There is a very similarly colored Distichodus sp., D. lusosso, which can be readily distinguished by its concave head shape. Outside of that, I’ve read that D. lussoso tends to have slightly higher counts for fin rays, scales, and bars.

I find the body shape of D. sexfasciatus to be more aesthetically pleasing than that of D. lusosso, so I’ve never kept D. lusosso,but the literature suggests that what applies to D. sexfasciatus also applies to D. lusosso, with the exception that D. lusosso does not get as big.

When viewed from the side, D. sexfasciatus appears to be a particularly robust fish, but when viewed from the front they seem fairly delicate due to being laterally compressed, nearly as thin proportionally as a discus or freshwater angelfish. The contrast can be surprising when seen for the first time.

Obtaining Distichodus sexfasciatus

D. sexfasciatus can occasionally be found in stores these days, usually at a size of about 2 to 3 inches. Their cost is generally not prohibitive compared to some of the higher-priced freshwater fish. They are not commercially bred, and a lot of the price comes from the cost of shipping from Africa. Congo River fishes are generally more commonly available in Europe. Occasionally one might find a larger specimen in a store that was traded in by a customer.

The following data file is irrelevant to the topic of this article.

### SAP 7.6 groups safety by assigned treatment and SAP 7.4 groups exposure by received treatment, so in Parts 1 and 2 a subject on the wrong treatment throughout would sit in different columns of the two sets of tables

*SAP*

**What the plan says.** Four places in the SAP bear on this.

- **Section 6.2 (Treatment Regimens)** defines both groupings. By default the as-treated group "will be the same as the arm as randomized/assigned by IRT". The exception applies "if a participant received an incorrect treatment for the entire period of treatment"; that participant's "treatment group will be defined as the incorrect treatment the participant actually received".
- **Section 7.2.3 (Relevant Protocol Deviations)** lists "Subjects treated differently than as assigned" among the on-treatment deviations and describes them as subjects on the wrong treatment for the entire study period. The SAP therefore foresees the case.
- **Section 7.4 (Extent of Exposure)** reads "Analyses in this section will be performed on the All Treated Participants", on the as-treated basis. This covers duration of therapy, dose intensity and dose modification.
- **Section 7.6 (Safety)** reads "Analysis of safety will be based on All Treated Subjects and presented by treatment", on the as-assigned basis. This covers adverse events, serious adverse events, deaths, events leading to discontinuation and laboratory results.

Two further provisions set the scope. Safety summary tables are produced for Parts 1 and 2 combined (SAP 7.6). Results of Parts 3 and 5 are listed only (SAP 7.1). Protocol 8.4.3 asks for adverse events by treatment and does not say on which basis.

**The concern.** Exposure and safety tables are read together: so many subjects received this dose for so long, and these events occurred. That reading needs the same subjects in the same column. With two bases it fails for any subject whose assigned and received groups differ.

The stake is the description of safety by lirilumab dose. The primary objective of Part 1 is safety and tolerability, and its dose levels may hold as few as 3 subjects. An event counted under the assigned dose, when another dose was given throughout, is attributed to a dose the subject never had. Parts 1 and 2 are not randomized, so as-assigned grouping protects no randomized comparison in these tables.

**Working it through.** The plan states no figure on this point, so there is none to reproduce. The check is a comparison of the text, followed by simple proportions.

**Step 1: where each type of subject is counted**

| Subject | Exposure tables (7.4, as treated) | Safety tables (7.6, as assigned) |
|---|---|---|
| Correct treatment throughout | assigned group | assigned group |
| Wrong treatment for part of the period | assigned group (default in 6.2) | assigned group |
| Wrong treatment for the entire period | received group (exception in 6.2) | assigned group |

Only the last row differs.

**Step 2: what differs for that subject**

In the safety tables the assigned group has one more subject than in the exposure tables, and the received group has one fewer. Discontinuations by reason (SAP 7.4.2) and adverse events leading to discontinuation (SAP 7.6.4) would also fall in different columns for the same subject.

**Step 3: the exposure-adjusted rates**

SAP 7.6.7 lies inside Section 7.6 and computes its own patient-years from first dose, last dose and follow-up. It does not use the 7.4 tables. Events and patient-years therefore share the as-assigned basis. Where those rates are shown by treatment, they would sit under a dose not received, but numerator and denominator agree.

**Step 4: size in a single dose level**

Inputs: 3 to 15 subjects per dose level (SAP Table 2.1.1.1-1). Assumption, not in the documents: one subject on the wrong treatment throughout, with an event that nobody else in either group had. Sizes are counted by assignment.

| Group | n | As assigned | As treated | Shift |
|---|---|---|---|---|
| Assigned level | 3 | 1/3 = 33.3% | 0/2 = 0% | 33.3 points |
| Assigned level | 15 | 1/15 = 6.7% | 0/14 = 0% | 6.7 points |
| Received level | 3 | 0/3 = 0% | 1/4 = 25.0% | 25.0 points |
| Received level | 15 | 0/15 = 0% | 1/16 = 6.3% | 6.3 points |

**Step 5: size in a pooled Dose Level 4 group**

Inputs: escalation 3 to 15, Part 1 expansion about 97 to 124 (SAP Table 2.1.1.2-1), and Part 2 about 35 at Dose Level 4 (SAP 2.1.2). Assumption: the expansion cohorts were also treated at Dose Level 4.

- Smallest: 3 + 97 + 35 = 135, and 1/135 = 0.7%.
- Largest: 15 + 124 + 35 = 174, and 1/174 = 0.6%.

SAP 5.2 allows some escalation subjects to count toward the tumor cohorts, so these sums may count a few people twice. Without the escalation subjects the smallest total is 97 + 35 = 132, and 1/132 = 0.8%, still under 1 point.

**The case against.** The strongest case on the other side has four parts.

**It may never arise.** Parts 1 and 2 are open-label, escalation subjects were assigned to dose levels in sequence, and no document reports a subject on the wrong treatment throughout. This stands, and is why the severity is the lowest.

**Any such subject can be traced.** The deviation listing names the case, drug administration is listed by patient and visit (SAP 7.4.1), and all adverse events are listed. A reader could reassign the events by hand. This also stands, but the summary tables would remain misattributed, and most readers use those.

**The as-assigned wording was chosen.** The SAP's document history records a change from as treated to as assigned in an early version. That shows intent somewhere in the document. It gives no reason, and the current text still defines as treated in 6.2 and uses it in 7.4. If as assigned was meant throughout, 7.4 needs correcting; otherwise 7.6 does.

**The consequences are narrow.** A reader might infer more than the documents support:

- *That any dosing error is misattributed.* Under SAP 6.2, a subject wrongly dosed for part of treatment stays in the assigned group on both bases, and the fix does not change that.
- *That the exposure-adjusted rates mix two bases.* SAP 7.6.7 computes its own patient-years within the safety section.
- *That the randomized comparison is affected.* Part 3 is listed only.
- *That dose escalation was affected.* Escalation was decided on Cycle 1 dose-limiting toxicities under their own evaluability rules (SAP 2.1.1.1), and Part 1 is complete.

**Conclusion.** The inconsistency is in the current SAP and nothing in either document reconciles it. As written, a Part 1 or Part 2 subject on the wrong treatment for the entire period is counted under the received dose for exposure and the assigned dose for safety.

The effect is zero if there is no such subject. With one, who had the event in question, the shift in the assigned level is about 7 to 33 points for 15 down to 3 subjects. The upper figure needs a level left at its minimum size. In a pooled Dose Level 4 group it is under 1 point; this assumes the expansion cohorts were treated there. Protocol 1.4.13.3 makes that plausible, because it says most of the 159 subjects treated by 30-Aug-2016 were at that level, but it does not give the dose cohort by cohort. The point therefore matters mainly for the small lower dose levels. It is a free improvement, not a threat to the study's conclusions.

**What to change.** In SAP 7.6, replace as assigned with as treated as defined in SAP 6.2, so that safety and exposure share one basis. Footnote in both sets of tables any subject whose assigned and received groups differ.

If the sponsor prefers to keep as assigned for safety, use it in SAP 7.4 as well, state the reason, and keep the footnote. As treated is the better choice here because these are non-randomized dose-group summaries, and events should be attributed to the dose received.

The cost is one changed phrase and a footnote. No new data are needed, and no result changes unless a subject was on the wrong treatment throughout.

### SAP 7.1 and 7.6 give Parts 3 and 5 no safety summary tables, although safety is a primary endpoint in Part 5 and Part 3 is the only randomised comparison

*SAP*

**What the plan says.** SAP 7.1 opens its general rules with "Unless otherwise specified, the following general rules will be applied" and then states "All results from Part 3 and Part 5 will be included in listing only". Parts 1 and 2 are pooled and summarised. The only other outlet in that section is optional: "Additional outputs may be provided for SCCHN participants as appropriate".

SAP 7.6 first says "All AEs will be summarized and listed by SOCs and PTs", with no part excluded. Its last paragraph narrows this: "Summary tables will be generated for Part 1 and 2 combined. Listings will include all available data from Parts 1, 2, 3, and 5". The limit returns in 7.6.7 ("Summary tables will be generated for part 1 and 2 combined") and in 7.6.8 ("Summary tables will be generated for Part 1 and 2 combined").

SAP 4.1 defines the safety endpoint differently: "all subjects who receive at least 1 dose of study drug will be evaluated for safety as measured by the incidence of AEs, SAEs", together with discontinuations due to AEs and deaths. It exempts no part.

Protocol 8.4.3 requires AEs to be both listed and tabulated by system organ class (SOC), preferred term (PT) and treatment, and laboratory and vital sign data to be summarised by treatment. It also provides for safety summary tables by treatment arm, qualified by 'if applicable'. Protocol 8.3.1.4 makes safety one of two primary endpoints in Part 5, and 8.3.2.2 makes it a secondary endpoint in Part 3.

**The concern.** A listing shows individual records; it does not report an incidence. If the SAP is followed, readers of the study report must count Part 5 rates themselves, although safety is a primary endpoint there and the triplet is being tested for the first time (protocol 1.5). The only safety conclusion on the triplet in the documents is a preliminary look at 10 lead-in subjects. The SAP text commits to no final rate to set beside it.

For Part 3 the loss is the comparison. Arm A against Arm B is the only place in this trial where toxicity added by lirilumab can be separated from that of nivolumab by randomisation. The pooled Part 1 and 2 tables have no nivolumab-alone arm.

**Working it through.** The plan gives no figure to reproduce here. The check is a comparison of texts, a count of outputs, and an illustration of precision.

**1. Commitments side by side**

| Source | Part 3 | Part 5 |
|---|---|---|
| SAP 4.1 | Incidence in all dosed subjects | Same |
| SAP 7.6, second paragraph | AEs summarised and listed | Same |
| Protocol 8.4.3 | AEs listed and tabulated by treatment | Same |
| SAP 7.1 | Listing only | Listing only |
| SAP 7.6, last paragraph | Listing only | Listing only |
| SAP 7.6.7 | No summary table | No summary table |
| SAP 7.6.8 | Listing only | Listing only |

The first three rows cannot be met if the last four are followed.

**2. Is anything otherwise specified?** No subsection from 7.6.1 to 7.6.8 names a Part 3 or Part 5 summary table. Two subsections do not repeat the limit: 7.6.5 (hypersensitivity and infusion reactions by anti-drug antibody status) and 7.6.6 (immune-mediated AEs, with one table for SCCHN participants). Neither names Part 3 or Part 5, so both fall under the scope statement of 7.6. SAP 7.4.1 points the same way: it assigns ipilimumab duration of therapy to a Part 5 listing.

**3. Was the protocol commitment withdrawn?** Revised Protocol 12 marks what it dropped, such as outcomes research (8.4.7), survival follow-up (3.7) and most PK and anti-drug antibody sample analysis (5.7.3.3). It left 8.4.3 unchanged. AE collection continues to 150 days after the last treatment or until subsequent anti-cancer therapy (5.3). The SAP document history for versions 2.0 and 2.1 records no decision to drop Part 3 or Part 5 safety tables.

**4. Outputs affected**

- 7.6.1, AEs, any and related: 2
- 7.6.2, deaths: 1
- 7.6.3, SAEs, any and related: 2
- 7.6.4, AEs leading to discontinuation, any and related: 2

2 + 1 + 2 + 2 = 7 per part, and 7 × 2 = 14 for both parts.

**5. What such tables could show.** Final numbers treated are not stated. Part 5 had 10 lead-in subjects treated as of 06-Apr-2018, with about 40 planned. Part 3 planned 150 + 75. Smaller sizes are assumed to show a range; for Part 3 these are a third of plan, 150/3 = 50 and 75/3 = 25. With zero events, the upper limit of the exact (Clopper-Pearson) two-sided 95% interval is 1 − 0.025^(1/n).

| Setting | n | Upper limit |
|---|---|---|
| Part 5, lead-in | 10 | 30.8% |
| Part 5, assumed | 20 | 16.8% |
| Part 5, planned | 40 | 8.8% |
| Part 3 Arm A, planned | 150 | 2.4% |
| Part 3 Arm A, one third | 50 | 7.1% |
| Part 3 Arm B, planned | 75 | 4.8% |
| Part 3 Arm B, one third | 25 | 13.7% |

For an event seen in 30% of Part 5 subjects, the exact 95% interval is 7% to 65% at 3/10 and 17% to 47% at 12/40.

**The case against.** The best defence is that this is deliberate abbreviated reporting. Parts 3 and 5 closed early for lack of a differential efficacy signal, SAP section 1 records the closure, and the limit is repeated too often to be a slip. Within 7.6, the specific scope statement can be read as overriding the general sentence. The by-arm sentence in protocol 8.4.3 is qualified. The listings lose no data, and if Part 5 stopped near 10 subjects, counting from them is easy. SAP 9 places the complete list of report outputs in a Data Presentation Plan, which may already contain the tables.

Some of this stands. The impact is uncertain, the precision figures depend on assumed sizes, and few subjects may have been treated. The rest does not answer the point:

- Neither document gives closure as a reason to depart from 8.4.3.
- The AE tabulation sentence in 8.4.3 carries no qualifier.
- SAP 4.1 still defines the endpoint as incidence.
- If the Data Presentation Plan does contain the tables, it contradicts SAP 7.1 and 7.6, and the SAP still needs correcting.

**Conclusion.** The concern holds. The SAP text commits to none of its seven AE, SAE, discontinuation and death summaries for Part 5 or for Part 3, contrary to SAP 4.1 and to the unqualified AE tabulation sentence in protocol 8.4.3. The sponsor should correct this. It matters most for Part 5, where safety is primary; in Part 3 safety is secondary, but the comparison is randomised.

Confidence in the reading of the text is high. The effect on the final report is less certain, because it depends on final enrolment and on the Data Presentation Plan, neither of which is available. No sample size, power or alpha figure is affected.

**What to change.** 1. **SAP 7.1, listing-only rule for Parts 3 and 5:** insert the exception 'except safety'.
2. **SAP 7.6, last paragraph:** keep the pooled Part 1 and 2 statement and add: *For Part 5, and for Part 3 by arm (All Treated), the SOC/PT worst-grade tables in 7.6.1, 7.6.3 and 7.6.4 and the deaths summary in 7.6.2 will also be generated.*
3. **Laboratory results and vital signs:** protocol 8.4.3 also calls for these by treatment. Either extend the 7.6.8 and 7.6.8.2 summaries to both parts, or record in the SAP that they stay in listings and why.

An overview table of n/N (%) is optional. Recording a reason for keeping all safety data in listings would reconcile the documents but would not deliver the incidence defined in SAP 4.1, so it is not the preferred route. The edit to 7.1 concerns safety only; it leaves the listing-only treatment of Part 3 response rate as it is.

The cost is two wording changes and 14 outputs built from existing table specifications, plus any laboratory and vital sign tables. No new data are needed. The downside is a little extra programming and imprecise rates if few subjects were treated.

Finding the Right Tank Size

The booklet I had as a kid listed the size for these fish at 10 inches, but modern sources report their size to be anywhere from 14 to 40 inches. Early reports were certainly skewed by the premature deaths of specimens kept in aquaria that were too small.

Generally people purchase a 2- to 3-inch fish from the store and put it in a reasonably sized tank; something in the range of 75 gallons would be the minimum I’d recommend. The fish begins to grow at an alarming rate until it reaches a size of about 8 to 11 inches, at which point the growth rate slows substantially.